This characteristic square was and still is the hearth of the origin and of the history of the Florentine Republic. It is also the political center of the city.
Here you can admire the Palazzo Vecchio with its crenellated tower. Nearby there are the Uffizi Gallery and the Loggia della Signoria, as well as the Palace of the Commercial Court and the Ugoccioni Palace (1549).
In this square there is the bronze equestrian statue of Cosimo I by Giambologna (1594) with episodes of his reign on the reliefs.
The Fountain of Neptune by Ammannati is called “Biancone” by the Florentines. The base of the fountain has bronze figures of nymphs and satyrs by collaborators of Ammannati. One of them was Giambologna.
Close to the center of the square a porphyry plaque commemorates the place where Savonarola and his followers were hanged and burned at the stake (1598).
The Lion called “il Marzocco” with the Florentine Lily is a copy of an original by Donatello now in the National Museum. Another copy of a work by Donatello is the bronze representation of Judith slaying Holofernes.
The original David by Michelangelo is now conserved in the Gallery of the Accademy of Fine Arts, while a copy can be seen in the square.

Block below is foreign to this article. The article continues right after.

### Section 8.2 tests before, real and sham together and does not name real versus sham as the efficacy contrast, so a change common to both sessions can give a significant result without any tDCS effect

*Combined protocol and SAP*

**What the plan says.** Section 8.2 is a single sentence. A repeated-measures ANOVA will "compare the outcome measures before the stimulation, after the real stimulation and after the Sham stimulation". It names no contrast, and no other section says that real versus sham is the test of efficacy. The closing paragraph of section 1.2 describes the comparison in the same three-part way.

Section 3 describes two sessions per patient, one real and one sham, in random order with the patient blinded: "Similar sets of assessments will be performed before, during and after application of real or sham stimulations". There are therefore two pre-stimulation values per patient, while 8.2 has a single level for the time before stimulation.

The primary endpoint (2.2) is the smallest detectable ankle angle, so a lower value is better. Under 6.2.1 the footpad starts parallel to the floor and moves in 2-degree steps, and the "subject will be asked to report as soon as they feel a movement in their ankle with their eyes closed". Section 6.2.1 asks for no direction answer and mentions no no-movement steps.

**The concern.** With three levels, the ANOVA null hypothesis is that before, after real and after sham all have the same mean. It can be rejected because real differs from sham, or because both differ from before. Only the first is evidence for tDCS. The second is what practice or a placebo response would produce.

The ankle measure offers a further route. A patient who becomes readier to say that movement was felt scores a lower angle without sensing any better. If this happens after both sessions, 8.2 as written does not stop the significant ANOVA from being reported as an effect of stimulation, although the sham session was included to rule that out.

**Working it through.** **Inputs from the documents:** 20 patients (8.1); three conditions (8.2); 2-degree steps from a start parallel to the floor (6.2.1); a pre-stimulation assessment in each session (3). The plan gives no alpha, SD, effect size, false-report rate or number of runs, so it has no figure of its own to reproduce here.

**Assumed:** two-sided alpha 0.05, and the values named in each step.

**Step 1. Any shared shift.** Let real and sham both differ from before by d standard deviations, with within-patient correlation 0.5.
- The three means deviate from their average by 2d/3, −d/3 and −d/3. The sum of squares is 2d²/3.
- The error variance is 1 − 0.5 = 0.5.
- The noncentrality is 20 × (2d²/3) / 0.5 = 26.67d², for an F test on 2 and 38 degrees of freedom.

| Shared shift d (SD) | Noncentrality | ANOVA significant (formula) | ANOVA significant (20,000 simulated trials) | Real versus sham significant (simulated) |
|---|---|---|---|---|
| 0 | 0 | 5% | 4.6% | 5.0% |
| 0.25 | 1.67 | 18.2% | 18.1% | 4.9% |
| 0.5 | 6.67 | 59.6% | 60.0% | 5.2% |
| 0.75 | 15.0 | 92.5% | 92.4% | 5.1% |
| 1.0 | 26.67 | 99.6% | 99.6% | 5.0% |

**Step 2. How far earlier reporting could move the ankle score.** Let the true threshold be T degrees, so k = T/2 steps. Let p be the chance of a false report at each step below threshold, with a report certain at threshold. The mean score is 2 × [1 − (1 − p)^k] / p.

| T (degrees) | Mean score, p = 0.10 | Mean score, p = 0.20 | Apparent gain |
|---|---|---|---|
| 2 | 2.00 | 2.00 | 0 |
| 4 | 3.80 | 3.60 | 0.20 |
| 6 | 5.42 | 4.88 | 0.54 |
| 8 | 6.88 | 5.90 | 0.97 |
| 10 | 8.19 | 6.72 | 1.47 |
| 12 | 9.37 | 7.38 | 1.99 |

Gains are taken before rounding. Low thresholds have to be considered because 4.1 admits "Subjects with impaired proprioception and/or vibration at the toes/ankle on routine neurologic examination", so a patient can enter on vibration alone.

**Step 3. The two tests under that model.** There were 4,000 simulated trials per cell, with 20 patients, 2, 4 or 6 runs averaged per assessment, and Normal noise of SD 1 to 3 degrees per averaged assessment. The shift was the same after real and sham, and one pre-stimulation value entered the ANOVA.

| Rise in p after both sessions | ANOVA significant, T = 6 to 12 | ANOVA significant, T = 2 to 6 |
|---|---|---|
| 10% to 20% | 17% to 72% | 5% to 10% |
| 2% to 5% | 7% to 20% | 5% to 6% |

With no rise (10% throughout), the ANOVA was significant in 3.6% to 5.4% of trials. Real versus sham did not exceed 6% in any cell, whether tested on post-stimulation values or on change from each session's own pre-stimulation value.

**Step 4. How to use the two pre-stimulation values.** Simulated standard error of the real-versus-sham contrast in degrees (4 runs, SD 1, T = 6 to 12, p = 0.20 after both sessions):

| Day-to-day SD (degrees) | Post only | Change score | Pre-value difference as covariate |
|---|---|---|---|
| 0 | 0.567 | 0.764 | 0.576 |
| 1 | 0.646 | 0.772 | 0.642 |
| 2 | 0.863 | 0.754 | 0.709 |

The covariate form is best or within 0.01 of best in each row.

You can also admire the marble group of Hercules and Cacus by Bandinelli (1533).
At the entrance of the Palace there are two statues that used to hold the chains that blocked the door: the female one is by Bandinelli, while the male statue is by Vincenzo de Rossi.
Above the door of the Palace, the monogram between the two Lions reads: “Christ, King of the City”.
Loggia della Signoria: also called “dei Lanzi” (the Swiss body-guards at the service of Cosimo who took cover here), it was built by Benci di Cione and Simone Talenti (finished in 1382) for the investiture of the Priori and other celebrations of the Republic. This is an example of Florentine Gothic architecture: wide arches supported by solid pilasters. Above the arches are lobed panels with figures of the Virtues on a blue enamelled background carved from designs by Agnolo Gaddi. The Loggia also has a vast panoramic terrace.
Under the Loggia there are famous sculptures. One of them is Perseus holding the head of Medusa by Cellini. It is thought that the back of Perseus’ head is in fact Cellini’s self-portrait. Other sculptures include mythological figures in the niches and Perseus freeing Andromeda.
On the steps of the Loggia are two statues oflions: one from the classical era and another by Vacca (16th centrury).
Under the right arch of the Loggia is the marble group representing the Rape of the Sabine Women by Giambologna.
In the second row there are other important statues: the Rape of Polixena by Pio Fedi (1886), Menelaus supporting the body of Patroclus and Hercules fighting the Centaur Nessus.
Against the wall of the Loggia rest six restored antique statues. The most notable of them is the third from the left.